The following is an excerpt from an Op/Ed in today's The Cypress Times
written by Michael Williams, a member of the Texas Railroad Commission, candidate for the U.S. Senate, Conservative and African-American.
"Let’s talk about race. As an African-American son of the south, I grew up in a time and place where you didn’t have to divine intent or deconstruct code words to find racism. When it raised its ugly head it was like a blunt instrument waved in your face to keep you in your place. It was as unmistakable as it was demeaning.
Unfortunately, with political waters getting rough for the first time for our president, his supporters are quick to latch on to the actions of a fringe element, and ignore the racial transformation this country has made to take us back to a past era where opposition to a black man was about the color of his skin and not the content of his ideas.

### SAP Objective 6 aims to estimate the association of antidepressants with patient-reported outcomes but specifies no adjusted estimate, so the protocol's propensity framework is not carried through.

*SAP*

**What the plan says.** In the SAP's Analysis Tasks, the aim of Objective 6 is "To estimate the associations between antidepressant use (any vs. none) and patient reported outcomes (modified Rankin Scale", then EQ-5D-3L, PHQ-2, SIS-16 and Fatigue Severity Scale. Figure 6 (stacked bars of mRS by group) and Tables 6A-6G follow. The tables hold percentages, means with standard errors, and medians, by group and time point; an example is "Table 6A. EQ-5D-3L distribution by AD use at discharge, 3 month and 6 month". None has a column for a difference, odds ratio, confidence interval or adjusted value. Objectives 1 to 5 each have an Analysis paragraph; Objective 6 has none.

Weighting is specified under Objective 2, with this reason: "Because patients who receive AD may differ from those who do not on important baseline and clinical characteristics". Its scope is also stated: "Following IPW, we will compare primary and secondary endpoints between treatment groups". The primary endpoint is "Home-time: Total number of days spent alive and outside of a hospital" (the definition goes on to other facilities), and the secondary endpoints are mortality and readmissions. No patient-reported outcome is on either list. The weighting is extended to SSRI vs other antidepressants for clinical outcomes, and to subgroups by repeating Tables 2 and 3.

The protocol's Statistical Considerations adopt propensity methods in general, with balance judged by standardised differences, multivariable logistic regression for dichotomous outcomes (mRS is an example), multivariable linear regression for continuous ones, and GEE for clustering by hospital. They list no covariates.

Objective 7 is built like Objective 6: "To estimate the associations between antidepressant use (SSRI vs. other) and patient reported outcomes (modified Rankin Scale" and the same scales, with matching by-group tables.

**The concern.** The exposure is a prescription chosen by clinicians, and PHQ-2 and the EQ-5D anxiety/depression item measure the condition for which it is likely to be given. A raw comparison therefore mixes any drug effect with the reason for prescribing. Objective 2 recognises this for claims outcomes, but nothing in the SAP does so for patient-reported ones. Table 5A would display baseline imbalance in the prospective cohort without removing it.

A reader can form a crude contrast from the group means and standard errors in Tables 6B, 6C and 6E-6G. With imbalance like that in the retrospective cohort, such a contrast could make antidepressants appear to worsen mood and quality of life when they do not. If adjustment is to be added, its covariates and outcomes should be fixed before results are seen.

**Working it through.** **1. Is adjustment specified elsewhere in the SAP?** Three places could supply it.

Recently former president Jimmy Carter asserted there is a “belief among many white people, not just in the south but around the country, that African-Americans are not qualified to lead this great country.” Absurd on its face – after all, Mr. Obama wouldn’t have been elected without tremendous support from white voters. This statement is not damaging because it is a false observation, but it stigmatizes the discussion about race relations.
When someone of public prominence carelessly and callously demeans the motives of millions of honest Americans as racists when they are simply concerned about policy ramifications of the President’s agenda, we stop hearing each other. How can the President win over critics when critics are so unfairly stigmatized by such a personal attack on their character? You can hear the conversation around dinner tables and social gatherings: ”If we disagree with Obama, the liberals think we are a bunch of racists.” This truly hampers the effort to find common ground."
Read the rest of the Op/Ed HERE